The Spanish tax authorities are recently starting a campaign to clamp down on those who have failed to pay Deem Income Tax – dubbed the ‘enjoyment’ tax – over the last four years. Letters are being sent to non-residents who have not paid the charge, along with fines for late payment.
In our experience, foreign owners of Spanish property fall into three categories:

  • those who know of their income tax obligations and pay them
  • those who know some kind of tax is payable but choose to ignore them
  • those who are living in blissful ignorance of important tax liabilities.

Non-resident taxes – recapitulating

A rather irritating quirk of Spanish tax law means that non-resident owners of property in Spain have to pay Spanish income tax even if they have no Spanish earnings such as rental income.

Making it brief, we could summarize it :

  • Anyone who spends less than half the year in Spain can generally consider themselves non-resident for Spanish tax purposes
  • If they own assets in Spain (including property, shares, deposits of cash, bonds), any income arising from these is liable to tax.
  • This income is reported annually on the Spanish tax form 210 and is due by the end of the year following the year when the income arose.
  • Anyone owning a property which is not rented out and does not produce an income is nevertheless deemed to have earned an “imputed income” from that property upon which tax is payable at 24,75%

How much is the tax?

The tax is calculated as 24.75% of the “income” the Spanish authorities deem you could make renting out the property. This is calculated as 2% of the rateable value (reduced to 1,1% for areas re-rated after 1993). If you only owned the house for part of the year the tax is pro rated to the period of ownership. If there are multiple owners (e.g. husband and wife) they pay an equal share of the total tax but must each submit a return. The rateable value is the “valor catastral” found on the IBI (rates) bill you get every year.

When is it payable?

You must make your return for a given year by the end of the following year, so for the 2012 tax year you are required to declare and pay before 31/12/2013.

Am I resident or non-resident?

A pretty easy question to answer for most of us: if you have a holiday home in Spain which you use periodically but actually live in your home country and pay taxes there then you are non-resident for this purpose. If you live in Spain and only occasionally return to your home country where you have cut most ties then you are more than likely tax resident in Spain and should register as such. Note that failing to register as tax resident does not stop you becoming liable for Spanish resident taxes!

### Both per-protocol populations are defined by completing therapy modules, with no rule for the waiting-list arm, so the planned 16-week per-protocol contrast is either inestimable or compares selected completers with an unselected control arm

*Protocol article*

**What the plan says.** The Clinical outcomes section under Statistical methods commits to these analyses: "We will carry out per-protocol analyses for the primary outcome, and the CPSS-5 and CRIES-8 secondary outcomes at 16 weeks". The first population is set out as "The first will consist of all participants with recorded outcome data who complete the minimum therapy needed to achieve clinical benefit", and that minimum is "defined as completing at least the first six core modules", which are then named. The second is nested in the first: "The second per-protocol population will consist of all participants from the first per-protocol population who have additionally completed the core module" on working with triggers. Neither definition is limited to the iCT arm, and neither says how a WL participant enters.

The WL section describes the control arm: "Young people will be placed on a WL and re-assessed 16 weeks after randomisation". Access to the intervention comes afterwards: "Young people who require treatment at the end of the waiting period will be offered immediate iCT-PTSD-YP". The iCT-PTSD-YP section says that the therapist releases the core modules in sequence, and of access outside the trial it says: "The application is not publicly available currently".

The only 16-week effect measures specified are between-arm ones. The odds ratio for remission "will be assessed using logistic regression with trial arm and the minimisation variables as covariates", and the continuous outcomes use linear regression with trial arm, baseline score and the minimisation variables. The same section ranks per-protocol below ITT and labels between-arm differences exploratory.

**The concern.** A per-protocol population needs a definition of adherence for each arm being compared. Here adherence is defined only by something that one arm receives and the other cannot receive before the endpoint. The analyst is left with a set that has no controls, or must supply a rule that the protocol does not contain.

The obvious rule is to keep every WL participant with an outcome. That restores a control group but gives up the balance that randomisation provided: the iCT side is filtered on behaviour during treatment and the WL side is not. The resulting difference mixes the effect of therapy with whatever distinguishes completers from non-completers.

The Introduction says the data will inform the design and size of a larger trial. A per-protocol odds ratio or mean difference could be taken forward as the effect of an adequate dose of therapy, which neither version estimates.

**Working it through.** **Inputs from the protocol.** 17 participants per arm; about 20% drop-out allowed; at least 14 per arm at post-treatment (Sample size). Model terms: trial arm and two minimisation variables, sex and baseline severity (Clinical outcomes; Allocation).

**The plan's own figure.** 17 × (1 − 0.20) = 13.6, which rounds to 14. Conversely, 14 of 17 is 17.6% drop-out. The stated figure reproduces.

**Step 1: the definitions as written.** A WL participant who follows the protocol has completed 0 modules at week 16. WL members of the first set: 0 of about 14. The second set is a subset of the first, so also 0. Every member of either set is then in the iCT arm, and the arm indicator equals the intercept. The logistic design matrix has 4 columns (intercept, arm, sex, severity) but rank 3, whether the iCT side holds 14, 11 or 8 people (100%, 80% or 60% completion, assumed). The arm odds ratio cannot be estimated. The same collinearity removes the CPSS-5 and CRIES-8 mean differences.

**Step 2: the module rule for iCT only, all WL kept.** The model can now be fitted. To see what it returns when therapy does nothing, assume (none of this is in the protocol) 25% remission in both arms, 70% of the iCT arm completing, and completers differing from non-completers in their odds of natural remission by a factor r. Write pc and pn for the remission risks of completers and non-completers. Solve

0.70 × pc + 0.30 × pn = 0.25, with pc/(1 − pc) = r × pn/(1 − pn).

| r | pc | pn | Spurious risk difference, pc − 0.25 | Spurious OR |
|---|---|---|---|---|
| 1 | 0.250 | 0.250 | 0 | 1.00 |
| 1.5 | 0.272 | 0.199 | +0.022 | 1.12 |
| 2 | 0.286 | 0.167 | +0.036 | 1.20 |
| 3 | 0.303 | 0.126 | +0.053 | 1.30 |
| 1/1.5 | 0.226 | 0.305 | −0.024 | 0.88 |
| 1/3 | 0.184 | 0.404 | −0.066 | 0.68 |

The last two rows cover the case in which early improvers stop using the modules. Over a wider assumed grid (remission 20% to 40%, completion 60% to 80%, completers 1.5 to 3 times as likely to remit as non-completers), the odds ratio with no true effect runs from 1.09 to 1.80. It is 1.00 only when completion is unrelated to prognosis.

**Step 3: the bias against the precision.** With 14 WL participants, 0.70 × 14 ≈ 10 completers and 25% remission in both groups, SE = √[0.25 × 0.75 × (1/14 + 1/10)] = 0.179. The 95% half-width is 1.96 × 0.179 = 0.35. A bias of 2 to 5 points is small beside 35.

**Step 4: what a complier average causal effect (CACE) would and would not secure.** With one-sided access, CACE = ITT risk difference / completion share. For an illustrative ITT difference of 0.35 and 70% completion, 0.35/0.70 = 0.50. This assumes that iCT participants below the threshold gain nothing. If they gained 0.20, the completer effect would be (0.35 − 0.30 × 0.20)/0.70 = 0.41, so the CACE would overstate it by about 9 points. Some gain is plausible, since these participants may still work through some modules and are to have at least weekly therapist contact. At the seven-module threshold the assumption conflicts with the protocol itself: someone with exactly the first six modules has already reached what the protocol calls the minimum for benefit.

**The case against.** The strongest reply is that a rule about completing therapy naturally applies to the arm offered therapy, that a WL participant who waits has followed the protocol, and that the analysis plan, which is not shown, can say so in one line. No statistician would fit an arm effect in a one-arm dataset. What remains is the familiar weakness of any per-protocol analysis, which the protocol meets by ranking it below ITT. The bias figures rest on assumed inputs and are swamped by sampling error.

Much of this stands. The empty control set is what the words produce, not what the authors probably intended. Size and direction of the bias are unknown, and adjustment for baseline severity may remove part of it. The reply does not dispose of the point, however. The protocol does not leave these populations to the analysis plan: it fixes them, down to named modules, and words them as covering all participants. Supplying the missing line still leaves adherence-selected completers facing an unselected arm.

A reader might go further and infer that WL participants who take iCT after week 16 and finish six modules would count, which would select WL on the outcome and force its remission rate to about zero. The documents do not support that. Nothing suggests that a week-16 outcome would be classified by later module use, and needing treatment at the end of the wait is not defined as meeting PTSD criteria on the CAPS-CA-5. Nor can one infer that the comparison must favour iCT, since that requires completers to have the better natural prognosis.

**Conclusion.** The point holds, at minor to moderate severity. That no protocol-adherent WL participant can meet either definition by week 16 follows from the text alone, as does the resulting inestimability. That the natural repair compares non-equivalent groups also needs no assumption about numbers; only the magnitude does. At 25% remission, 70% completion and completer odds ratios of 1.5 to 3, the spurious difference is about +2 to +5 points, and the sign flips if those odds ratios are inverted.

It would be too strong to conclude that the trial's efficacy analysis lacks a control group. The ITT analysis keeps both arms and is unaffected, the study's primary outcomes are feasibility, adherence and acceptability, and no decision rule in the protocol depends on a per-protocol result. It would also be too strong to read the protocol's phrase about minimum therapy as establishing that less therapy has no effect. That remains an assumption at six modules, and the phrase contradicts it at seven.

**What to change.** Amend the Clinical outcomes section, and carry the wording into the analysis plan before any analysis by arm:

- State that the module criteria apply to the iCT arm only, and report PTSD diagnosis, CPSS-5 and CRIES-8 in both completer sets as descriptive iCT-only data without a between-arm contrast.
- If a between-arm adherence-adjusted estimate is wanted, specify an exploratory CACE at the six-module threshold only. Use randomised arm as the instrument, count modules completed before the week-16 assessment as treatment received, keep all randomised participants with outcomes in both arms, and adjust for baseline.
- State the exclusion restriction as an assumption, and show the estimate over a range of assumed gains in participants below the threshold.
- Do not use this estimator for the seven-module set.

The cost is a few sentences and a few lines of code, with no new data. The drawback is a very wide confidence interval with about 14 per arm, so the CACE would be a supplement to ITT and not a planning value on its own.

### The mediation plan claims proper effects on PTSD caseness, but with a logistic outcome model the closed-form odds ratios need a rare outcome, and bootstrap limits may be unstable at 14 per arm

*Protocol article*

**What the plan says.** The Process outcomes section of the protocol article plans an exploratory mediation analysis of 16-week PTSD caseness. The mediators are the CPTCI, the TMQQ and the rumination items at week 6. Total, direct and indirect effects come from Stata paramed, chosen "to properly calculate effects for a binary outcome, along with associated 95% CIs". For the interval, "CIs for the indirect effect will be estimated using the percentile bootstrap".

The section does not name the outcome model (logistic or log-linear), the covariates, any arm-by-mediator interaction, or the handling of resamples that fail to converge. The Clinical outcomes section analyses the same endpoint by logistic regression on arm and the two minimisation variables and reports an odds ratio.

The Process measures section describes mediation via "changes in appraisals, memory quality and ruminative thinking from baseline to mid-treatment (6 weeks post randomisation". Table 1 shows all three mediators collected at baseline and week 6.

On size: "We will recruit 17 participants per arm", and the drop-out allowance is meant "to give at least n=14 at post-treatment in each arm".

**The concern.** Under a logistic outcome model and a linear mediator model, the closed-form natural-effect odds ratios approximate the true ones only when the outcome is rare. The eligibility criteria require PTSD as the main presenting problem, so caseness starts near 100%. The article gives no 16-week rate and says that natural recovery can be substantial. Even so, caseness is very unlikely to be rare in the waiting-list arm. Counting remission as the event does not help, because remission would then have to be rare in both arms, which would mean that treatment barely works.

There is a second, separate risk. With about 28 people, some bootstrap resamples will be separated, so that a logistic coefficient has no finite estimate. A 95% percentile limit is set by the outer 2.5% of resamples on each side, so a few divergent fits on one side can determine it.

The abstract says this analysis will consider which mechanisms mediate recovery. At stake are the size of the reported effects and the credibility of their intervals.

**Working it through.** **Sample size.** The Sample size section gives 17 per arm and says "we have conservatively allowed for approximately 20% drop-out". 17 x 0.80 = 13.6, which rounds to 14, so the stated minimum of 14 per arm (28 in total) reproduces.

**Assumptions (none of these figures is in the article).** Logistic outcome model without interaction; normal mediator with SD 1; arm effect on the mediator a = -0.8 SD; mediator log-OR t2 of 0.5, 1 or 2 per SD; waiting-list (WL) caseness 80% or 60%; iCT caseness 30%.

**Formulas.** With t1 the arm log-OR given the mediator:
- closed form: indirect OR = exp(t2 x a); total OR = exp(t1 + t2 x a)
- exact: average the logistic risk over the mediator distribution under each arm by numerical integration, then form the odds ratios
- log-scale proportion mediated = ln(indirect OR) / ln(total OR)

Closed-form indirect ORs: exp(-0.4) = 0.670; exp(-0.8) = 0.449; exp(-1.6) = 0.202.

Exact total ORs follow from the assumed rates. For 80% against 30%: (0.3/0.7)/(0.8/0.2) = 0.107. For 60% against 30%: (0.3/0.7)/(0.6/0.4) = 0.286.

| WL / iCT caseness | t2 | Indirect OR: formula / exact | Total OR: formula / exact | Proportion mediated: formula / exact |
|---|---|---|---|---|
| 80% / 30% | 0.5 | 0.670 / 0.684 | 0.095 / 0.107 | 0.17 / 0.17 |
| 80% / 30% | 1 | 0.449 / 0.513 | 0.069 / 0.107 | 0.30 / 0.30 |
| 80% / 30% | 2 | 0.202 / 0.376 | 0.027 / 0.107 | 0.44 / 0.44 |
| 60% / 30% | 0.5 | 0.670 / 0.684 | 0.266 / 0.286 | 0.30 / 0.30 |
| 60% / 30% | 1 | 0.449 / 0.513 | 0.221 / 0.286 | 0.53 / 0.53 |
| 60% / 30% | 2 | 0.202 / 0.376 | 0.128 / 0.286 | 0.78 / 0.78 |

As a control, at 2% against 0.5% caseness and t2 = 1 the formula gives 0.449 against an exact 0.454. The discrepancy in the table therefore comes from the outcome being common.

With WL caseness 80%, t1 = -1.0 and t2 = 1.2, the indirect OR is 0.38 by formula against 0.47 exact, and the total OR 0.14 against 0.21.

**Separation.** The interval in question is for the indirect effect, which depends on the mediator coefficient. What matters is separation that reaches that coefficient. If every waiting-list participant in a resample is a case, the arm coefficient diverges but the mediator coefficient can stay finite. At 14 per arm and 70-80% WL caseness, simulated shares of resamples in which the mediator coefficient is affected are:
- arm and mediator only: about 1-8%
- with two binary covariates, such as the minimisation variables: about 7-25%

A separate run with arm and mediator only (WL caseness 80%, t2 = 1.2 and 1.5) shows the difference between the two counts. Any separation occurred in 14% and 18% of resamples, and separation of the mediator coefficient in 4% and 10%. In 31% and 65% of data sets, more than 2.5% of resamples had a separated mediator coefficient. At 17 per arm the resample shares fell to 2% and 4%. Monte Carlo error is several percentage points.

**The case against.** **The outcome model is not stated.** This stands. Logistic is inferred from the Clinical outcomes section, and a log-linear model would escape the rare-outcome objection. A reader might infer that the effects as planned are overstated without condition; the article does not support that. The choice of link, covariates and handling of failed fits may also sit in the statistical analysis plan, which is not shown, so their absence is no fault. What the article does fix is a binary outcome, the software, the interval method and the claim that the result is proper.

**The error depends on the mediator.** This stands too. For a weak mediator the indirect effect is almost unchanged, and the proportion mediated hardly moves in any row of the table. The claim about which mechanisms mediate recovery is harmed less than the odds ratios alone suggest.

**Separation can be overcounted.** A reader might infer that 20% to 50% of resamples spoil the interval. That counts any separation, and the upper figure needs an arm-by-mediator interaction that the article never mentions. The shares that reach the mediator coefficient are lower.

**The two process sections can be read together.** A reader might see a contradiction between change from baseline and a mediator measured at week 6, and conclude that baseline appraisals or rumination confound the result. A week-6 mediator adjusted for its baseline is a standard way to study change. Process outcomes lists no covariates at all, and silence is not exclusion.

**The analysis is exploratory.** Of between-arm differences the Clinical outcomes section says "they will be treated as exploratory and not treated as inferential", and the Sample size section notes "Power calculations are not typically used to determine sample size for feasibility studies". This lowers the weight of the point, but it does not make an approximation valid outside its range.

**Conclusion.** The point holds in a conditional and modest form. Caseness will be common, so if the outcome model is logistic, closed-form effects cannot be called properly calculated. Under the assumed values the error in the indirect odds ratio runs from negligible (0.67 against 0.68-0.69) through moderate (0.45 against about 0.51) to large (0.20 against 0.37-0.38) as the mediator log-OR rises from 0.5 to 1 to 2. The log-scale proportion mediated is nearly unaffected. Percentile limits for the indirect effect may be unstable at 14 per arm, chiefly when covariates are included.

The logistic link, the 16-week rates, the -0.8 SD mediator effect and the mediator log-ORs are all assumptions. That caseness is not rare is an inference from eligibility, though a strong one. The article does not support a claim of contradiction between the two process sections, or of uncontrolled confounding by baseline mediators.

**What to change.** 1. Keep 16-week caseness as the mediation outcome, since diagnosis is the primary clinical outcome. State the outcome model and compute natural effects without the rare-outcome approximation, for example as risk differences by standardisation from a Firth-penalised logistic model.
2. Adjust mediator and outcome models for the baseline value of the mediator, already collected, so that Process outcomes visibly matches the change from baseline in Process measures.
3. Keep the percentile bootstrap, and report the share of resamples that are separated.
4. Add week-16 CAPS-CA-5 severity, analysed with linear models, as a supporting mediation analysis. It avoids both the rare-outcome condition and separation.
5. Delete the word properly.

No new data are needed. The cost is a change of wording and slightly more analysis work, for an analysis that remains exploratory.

Of course there many situations which are not so clearcut, e.g. during a transitional year when you are settling in Spain. The rule of thumb is that spending over half the year in one country makes you tax resident but there are a lot of subtleties and variations. Where your family or business is based can be a factor.

Why do so many non-residents not know about this tax?

The problem with non-residents tax is that it is additional to rates and not directly equivalent to anything in the UK or other European countries.

In fact paying tax on “imputed income” from a holiday home which is not rented out seems downright unfair, which is perhaps why so many people avoid it even when they know about it.

What if I don’t submit a form and pay the tax?

The government doesn’t request payment of income tax and many non-resident owners don’t know about it and therefore do not fulfil their obligation to declare and pay it. Initially there may appear to be no adverse consequences, but the tax office (the Agencia Tributaria) know the status of all properties from the IBI and other records and know whether they are owned and occupied. It is a simple task for them to identify which property owners are (a) non-resident and (b) not declaring their taxes. They have recently begun chasing non-payers with letters demanding that non-resident taxes (or resident taxes if applicable) are paid. Obviously, in all these cases, interests & fines will be charged by Spanish Tax men. (Hacienda). In general non-payers can expect to have to pay the tax they owe plus interest and a “sancion” which can add 50% to 150% to the bill.

What if I have to catch up on earlier years?

You can easily catch up on old years with unpaid taxes but there can be interest costs and penalties.  Before 2008 the tax was higher as well because Spain also had the “wealth tax”. On the plus side, there is a statute of limitations that applies to unpaid Spanish tax which means that tax is not collectable after four years.

What if I rent the house out?

Non-residents who rent out their property should declare the income by filing a Form 210 and paying 24,75% tax (with some deductions for allowable expenses if they are EU residents) within a month of receiving each payment or when a payment falls due, whichever is earlier. In practice, most non-resident property owners take advantage of the quarterly reporting option.

In conclusion

Do not forget to review your tax situation, and to ensure that your last 4 years are paid properly.

You will be saving time, money and aggravation!

Javier Herrera Llamas, Spanish Legal Services